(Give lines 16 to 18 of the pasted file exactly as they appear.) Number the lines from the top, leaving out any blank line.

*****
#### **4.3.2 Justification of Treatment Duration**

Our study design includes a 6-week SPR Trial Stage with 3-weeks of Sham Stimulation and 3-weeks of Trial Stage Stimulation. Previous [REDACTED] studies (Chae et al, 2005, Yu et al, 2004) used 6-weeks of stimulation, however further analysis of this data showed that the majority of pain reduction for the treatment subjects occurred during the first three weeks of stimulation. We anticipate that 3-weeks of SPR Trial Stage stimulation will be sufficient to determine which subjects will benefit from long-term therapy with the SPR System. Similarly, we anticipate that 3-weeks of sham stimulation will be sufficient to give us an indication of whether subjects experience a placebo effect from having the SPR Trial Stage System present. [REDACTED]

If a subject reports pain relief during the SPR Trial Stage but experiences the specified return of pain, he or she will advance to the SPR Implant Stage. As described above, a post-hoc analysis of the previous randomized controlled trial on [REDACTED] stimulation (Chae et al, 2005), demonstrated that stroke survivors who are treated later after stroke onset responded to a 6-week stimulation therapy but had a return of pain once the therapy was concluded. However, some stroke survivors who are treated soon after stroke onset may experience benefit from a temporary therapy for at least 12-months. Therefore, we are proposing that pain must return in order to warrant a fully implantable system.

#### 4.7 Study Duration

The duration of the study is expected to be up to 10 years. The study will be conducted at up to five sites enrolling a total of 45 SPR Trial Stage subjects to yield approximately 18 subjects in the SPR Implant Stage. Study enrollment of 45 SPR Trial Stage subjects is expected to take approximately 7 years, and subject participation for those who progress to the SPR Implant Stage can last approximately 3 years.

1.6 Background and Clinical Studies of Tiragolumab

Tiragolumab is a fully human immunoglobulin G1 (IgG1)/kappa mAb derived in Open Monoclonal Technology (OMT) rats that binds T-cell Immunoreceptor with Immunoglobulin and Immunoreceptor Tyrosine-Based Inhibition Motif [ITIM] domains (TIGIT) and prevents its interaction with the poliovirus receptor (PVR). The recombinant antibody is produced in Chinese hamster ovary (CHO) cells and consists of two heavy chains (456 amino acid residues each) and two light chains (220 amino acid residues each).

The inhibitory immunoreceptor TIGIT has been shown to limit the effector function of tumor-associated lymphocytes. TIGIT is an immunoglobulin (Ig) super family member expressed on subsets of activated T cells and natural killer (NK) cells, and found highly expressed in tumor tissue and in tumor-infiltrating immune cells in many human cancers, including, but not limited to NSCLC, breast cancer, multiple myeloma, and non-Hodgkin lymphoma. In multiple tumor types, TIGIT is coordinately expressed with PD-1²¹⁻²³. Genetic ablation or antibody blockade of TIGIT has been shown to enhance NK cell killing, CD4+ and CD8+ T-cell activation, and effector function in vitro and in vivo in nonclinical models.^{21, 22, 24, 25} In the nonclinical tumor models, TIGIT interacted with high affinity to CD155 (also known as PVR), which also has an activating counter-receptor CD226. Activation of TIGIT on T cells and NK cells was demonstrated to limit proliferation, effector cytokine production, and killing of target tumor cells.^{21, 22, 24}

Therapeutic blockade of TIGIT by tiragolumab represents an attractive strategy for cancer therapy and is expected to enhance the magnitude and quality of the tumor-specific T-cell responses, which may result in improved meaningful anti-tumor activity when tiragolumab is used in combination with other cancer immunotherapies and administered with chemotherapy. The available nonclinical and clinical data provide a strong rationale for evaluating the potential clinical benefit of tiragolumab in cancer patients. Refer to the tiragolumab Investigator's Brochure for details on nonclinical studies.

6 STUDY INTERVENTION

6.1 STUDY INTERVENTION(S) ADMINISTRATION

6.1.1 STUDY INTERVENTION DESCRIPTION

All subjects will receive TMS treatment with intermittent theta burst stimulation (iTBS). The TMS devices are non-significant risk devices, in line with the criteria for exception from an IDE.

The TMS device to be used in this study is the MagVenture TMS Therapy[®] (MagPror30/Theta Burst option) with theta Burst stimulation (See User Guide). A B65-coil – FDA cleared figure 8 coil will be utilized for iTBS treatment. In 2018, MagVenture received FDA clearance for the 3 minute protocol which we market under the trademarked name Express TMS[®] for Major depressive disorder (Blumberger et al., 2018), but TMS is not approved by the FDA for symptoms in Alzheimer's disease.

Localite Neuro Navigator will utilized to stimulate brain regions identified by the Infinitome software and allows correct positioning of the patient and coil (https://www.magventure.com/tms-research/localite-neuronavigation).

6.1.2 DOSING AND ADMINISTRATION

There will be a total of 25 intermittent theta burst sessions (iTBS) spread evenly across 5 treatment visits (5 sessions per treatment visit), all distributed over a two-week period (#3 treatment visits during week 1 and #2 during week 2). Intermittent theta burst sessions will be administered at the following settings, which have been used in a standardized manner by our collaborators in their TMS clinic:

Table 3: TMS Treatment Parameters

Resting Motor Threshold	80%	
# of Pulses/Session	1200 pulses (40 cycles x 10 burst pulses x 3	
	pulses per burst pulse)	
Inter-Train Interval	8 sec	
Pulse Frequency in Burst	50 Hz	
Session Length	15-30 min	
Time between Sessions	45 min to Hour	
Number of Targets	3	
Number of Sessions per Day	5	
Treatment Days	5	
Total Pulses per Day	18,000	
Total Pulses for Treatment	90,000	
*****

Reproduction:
6.1.2 DOSING AND ADMINISTRATION

There will be a total of 25 intermittent theta burst sessions (iTBS) spread evenly across 5 treatment visits (5 sessions per treatment visit), all distributed over a two-week period (#3 treatment visits during week 1 and #2 during week 2). Intermittent theta burst sessions will be administered at the following settings, which have been used in a standardized manner by our collaborators in their TMS clinic:

Table 3: TMS Treatment Parameters